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    Take ownership of your role as a Catholic father

    By Gerald Korson 6/19/2020
    Jose Luis Pelaez Inc, Getty Images.

    Seize the day, as the expression goes! While you bask in the love and adulation you receive on Father’s Day, what better opportunity is there to claim your most vital role as a Catholic father?

    The Catechism reminds us that the family home is a “domestic church,” a community of grace and prayer, a school of human virtues and of the Christian life. It is in the family that children must develop their relationship with God and neighbor and understand their vocation to holiness.

    And you, as head of your family, are the primary educator of your children. It is as a parent that you practice most eloquently the priesthood of the faithful, helping train your children and forming them to develop into upright Catholic citizens of the world.

    Maybe you’re already leading your domestic church in a powerful and effective manner. If so, keep up with what you are doing, whether it’s bedtime prayers with the younger kids, a weekly family rosary, monthly confessions, open communication about living the faith, or your own solid example of personal prayer, humility, forgiveness, service to others and virtuous living.

    There’s a whole laundry list of things you should be doing to take leadership, and, since Father’s Day is your day, the kids might be especially attentive to your leadership role. For us dads who haven’t stepped into this role, today’s the day to begin.

    Praying with your family — real prayer — is a bare minimum. If you haven’t been comfortable leading your family in prayer, now’s the time to step up. If you are trying but still faltering, or sort of going through the motions, take courage and ramp things up a bit.

    Here are some small steps that might help.

    Make it a “thing” that your family shares one meal together each day. You are the priest of your house, so think of the family table as your altar. That’s a good place to start. You all need to eat, you all should spend some time together, and you ought to pray together. Family life is busy and complicated, but with a bit of planning, you can make a shared meal happen.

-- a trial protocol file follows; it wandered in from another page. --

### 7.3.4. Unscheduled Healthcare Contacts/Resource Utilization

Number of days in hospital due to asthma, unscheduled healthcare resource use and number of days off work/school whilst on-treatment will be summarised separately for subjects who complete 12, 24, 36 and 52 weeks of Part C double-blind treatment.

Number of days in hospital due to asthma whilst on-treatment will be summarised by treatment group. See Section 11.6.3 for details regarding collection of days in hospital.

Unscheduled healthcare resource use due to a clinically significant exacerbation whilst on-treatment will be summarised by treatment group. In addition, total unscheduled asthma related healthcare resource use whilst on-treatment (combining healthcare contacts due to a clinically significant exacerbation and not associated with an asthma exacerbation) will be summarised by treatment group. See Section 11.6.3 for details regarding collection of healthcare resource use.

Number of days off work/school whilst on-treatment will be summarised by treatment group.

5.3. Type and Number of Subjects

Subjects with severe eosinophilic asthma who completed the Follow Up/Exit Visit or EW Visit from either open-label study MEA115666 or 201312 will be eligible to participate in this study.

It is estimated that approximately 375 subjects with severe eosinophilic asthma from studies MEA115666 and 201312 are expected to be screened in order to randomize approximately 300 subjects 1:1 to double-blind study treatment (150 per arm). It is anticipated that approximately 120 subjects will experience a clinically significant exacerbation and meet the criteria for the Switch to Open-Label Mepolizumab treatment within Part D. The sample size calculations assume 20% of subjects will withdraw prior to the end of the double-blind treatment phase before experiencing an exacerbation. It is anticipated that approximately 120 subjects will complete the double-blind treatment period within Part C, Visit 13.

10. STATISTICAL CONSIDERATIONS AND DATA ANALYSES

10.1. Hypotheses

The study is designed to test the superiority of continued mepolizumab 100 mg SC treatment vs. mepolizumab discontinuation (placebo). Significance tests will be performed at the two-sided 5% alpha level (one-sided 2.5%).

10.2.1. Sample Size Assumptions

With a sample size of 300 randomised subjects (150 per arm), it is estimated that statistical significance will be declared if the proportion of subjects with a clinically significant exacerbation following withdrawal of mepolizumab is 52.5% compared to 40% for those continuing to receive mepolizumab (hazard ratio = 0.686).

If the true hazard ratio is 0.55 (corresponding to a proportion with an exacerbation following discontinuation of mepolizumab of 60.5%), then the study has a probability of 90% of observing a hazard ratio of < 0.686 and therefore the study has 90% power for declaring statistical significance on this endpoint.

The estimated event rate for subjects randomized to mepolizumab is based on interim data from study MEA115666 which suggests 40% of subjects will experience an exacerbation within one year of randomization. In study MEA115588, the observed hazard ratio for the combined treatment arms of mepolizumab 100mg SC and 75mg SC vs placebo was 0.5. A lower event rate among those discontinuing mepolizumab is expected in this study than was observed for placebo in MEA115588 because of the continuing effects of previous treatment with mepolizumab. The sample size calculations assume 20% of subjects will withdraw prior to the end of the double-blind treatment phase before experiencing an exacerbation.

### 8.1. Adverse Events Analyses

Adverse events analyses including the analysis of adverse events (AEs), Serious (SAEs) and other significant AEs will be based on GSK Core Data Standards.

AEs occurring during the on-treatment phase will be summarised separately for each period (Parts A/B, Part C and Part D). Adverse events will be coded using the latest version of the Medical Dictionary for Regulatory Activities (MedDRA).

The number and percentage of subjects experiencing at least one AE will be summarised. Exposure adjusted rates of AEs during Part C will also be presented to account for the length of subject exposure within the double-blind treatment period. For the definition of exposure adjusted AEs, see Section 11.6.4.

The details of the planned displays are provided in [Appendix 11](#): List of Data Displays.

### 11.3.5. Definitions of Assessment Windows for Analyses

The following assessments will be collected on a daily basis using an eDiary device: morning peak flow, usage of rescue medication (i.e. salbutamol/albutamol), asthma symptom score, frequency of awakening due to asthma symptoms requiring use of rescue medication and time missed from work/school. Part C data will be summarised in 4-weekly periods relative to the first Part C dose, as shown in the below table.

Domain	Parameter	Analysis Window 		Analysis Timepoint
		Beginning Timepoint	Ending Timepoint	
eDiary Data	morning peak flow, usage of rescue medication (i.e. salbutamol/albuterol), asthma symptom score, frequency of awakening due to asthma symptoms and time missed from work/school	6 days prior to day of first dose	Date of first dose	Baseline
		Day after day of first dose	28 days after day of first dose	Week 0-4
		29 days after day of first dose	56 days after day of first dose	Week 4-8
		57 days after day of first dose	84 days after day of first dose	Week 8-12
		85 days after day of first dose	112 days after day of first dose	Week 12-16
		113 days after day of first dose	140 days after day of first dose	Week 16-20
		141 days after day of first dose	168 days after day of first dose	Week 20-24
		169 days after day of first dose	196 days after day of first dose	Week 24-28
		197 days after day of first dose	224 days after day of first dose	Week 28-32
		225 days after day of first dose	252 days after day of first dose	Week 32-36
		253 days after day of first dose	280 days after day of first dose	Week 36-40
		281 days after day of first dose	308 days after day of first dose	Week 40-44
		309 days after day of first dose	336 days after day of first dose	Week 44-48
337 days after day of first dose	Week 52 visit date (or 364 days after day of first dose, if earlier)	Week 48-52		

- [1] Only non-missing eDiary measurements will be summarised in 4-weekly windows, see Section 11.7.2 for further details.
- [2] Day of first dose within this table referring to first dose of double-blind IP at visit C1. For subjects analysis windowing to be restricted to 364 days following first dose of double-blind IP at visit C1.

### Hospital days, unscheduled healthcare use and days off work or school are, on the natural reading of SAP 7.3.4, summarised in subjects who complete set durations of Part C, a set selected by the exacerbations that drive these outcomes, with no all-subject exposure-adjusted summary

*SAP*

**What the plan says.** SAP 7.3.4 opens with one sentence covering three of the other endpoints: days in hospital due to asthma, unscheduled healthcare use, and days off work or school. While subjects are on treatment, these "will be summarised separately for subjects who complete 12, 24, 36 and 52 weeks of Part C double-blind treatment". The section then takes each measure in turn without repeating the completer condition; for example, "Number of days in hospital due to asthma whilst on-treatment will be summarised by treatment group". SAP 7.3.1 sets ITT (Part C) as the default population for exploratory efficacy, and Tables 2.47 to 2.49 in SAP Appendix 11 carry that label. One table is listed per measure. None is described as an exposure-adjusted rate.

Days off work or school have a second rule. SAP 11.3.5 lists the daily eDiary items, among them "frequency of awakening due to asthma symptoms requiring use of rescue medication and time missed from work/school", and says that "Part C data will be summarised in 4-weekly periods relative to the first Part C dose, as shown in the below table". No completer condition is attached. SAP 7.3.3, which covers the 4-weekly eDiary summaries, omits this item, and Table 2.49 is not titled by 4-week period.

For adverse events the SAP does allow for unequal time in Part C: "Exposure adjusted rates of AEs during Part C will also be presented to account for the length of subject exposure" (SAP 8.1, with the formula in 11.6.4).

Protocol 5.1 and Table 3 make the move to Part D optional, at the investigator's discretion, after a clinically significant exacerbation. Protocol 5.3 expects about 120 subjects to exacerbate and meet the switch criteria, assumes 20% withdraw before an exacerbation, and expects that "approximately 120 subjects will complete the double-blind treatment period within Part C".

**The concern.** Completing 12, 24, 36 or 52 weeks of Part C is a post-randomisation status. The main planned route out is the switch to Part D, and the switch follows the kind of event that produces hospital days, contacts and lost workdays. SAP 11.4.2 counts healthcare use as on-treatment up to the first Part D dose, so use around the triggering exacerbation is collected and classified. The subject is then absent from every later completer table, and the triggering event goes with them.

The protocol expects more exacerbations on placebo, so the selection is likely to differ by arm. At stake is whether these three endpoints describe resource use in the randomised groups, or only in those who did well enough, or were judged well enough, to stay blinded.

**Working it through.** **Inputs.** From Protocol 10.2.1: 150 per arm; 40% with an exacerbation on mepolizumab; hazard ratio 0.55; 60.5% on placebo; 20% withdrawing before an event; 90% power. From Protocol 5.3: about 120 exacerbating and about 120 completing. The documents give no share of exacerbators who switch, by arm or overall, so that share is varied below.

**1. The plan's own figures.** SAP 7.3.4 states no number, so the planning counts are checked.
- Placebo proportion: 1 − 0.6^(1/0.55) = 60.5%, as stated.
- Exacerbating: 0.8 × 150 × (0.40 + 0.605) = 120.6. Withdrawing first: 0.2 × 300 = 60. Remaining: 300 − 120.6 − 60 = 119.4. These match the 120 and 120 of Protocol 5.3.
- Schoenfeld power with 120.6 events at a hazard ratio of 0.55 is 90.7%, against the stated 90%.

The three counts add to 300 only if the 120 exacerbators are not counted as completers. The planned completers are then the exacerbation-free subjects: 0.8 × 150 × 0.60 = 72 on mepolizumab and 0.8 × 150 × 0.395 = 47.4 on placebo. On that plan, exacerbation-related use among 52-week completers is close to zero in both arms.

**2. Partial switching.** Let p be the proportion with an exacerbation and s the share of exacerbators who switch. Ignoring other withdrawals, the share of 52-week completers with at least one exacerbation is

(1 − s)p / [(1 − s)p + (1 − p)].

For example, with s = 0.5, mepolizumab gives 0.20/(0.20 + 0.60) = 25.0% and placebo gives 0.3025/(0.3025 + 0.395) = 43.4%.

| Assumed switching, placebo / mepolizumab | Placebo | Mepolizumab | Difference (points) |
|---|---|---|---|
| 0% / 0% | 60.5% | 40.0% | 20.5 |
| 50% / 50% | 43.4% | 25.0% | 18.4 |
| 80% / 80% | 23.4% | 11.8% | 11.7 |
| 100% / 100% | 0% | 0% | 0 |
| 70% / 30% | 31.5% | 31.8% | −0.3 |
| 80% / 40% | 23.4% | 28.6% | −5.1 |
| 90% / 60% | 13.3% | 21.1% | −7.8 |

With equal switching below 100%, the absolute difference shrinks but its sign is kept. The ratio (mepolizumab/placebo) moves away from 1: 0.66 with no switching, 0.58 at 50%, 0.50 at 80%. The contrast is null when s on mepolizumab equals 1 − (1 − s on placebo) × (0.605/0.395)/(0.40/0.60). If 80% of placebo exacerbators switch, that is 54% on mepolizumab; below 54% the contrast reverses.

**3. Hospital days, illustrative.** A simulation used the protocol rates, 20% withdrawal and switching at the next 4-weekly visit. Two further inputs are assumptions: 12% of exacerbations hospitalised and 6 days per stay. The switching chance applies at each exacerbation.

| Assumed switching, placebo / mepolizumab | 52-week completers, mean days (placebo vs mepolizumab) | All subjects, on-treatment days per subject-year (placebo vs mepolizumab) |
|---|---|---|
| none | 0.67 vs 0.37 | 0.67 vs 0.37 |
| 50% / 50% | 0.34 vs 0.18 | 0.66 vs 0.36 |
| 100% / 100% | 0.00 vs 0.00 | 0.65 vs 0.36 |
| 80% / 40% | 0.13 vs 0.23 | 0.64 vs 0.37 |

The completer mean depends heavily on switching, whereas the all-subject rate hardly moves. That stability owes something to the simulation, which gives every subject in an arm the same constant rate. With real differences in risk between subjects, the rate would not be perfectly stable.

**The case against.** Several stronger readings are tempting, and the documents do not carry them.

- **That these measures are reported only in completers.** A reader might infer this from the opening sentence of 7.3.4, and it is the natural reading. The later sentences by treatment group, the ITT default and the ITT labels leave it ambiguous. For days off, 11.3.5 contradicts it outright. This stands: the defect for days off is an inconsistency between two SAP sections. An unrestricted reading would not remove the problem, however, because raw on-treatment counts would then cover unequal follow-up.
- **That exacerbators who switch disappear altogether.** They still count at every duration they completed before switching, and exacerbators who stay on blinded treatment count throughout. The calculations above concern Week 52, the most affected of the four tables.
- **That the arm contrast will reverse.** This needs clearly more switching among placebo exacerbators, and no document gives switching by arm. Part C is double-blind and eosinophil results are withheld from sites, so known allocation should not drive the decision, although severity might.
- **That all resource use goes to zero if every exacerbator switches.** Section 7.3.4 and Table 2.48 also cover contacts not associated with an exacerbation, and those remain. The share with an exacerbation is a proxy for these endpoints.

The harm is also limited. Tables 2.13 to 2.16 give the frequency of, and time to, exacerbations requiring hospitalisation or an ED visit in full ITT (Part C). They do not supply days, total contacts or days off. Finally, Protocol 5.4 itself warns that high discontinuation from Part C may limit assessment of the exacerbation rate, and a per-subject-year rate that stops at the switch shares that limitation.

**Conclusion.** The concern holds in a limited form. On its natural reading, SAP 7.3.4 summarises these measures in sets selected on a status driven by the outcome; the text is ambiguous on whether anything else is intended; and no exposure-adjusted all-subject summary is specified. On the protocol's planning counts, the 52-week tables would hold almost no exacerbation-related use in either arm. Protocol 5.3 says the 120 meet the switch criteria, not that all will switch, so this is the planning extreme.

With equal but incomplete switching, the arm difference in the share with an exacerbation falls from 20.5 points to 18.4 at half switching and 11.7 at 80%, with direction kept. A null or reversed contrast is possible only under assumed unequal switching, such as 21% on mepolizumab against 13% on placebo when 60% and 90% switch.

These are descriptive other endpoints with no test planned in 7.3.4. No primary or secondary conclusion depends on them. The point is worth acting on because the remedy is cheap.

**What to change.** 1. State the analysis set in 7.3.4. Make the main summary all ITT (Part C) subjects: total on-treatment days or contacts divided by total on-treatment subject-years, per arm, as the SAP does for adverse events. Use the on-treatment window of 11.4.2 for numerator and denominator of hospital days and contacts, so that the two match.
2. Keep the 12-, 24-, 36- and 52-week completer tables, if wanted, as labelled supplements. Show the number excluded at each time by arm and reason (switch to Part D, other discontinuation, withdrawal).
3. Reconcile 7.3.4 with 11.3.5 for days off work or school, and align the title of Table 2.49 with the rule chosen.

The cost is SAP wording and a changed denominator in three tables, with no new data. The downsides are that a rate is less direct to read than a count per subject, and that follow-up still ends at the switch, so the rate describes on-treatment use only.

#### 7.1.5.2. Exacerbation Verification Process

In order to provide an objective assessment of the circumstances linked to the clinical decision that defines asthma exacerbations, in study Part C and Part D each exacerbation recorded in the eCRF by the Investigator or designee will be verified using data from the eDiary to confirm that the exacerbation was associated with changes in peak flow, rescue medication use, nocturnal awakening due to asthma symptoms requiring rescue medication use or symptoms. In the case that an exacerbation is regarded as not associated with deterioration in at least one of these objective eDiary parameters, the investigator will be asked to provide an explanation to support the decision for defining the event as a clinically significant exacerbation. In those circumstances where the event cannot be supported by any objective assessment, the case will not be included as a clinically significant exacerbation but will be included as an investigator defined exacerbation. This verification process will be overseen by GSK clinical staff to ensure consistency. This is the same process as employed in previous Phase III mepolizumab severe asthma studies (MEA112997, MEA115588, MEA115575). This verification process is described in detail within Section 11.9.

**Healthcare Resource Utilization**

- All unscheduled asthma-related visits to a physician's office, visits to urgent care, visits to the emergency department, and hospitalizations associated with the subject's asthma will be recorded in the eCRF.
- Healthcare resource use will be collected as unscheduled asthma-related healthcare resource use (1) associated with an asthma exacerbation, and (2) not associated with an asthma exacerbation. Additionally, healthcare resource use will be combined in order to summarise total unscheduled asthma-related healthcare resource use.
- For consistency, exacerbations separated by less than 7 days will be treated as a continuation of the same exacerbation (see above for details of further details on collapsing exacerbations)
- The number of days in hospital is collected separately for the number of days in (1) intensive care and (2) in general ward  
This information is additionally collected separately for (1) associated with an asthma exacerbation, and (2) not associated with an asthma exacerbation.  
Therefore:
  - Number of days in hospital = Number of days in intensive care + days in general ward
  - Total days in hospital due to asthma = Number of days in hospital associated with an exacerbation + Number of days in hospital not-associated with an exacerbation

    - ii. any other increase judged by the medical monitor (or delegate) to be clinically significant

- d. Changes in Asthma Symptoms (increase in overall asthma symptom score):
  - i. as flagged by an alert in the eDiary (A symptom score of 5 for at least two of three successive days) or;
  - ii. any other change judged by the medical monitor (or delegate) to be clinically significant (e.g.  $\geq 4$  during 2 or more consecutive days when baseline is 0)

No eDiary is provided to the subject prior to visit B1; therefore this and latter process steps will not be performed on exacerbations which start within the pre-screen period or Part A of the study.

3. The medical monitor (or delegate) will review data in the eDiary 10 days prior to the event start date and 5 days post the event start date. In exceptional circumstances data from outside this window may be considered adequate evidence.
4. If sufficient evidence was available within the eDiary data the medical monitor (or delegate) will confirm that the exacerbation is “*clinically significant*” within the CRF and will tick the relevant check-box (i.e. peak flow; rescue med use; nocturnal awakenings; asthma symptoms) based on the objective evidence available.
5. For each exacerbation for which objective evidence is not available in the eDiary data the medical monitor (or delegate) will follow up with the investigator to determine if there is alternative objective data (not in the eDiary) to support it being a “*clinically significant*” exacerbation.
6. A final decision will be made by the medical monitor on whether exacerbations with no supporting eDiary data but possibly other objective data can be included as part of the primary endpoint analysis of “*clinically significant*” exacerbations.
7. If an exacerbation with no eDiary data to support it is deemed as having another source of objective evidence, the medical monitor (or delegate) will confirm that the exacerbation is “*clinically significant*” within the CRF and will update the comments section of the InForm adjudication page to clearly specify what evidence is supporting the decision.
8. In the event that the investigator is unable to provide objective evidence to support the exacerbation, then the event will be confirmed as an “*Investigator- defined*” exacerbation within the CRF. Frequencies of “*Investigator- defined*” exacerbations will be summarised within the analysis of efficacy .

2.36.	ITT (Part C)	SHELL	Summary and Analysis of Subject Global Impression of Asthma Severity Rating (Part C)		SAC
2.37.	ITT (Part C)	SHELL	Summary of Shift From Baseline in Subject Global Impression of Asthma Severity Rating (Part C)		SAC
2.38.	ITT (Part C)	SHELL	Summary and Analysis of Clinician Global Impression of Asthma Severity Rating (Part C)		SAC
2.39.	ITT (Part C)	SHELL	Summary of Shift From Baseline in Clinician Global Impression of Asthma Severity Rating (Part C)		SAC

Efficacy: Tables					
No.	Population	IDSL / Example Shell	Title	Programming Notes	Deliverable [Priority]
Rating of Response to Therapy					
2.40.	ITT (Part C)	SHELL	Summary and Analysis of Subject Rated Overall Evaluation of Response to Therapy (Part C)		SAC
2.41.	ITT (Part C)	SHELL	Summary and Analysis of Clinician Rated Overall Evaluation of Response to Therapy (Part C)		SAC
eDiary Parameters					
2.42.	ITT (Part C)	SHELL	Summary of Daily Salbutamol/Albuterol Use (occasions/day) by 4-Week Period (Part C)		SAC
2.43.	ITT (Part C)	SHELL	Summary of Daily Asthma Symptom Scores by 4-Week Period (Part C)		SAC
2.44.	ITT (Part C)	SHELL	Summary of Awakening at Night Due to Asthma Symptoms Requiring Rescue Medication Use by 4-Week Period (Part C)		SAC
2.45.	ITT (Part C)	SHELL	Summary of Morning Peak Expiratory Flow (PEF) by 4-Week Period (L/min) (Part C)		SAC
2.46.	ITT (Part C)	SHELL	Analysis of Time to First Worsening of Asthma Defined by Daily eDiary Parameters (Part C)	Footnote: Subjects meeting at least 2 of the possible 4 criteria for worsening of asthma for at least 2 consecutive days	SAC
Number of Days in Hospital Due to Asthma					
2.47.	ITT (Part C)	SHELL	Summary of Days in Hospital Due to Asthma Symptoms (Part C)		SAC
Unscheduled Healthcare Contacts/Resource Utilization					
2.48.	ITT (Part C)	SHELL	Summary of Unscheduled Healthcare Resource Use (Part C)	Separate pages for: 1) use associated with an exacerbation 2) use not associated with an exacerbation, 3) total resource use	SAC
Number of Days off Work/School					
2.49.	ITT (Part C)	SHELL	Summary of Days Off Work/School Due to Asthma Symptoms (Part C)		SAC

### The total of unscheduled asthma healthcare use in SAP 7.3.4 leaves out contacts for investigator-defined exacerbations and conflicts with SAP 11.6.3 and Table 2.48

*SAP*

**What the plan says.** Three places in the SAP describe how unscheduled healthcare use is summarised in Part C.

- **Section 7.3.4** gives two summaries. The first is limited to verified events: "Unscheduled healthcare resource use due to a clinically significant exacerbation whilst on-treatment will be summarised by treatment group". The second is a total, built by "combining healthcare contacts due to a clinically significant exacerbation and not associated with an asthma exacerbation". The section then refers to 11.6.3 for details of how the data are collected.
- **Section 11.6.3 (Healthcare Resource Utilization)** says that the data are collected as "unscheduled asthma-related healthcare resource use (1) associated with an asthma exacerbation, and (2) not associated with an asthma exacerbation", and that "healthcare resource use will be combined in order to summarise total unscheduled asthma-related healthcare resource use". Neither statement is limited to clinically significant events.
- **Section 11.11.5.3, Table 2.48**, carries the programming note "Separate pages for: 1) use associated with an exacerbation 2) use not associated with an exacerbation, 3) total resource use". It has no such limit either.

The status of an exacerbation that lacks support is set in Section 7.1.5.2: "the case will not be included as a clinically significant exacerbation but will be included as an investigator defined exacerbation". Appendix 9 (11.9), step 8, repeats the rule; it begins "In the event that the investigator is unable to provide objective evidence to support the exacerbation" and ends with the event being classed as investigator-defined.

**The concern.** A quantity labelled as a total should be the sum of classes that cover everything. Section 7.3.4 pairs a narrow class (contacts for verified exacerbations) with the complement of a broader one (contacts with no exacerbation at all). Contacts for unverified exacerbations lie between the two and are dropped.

Tip: On a day when a meal together is impossible, plan a late dessert before the youngest ones go to bed.

    Say grace together mindfully. Perhaps your family already does say grace. Especially when using a set form, however, it can get rushed, sloppy and mindless. Lead everyone to pray thoughtfully, truly offering thanksgiving in their hearts. Make it a moment of true reverence.

    Tip: Occasionally it might help if you call attention to why we say grace with a preface. “Look at this wonderful food we have before us. Many people in this world don’t have enough to eat. Let’s sincerely thank God for the gifts he has given us.” These or similar ideas expressed in a natural way might do the trick.

    Build on the mealtime prayer. Over time, expand the time of prayer at the table. Maybe share one of the Mass readings for the day, or start by adding an Our Father, or a Hail Mary, or even the Prayer to St. Michael before grace. Sometimes you might offer a brief reflection on the reading or invite family members to articulate their own prayer intentions of the day. Let the pot roast simmer and take three to five minutes to spend in precious prayer time with your family.

    Tip: Introduce new elements gradually so that both your children and you can become more comfortable with it. You might get some groans or eye-rolling, especially from the older ones. Take them aside gently, stress how important this is to you, and encourage them to be better examples to the younger children.

    Take your family to Mass each week. That includes rebellious teenagers as well as younger tykes. Children need to embrace being Catholic not as a club they belong to, but as their very identity. Your home is a domestic church, but you are part of something much bigger. So participate in the Eucharist each Sunday and Holy Day with your fellow Catholics. Even when it seems inconvenient or boring, we go to Mass because that’s who we are. It’s important.

    Tip: If you’ve been lax about Mass in the past, this could be challenging, especially with teens. Be prepared for some whining and foot-dragging. Make your expectations clear. If necessary, plan to go out for donuts or ice cream after Mass to help the kids associate Mass as something to look forward to. Sometimes a little persuasion goes a long way.

    [Unable to attend Mass in your diocese due to the coronavirus restrictions? Watch a livestream Mass with the whole family — check out this list of Masses and turn to these four tips to help kids focus during streamed Mass.]

    As a father, you are the provider and protector of your family. Providing your family with a firm foundation in faith will help protect them from evil. Prayer is a key as you lead your domestic church.

    Gerald Korson, a veteran Catholic journalist, is a member of the Knights of Columbus in Indiana. He has 11 children, including four sons, and 12 grandchildren.

    Originally published in a weekly edition of Knightline, a resource for K of C leaders and members.



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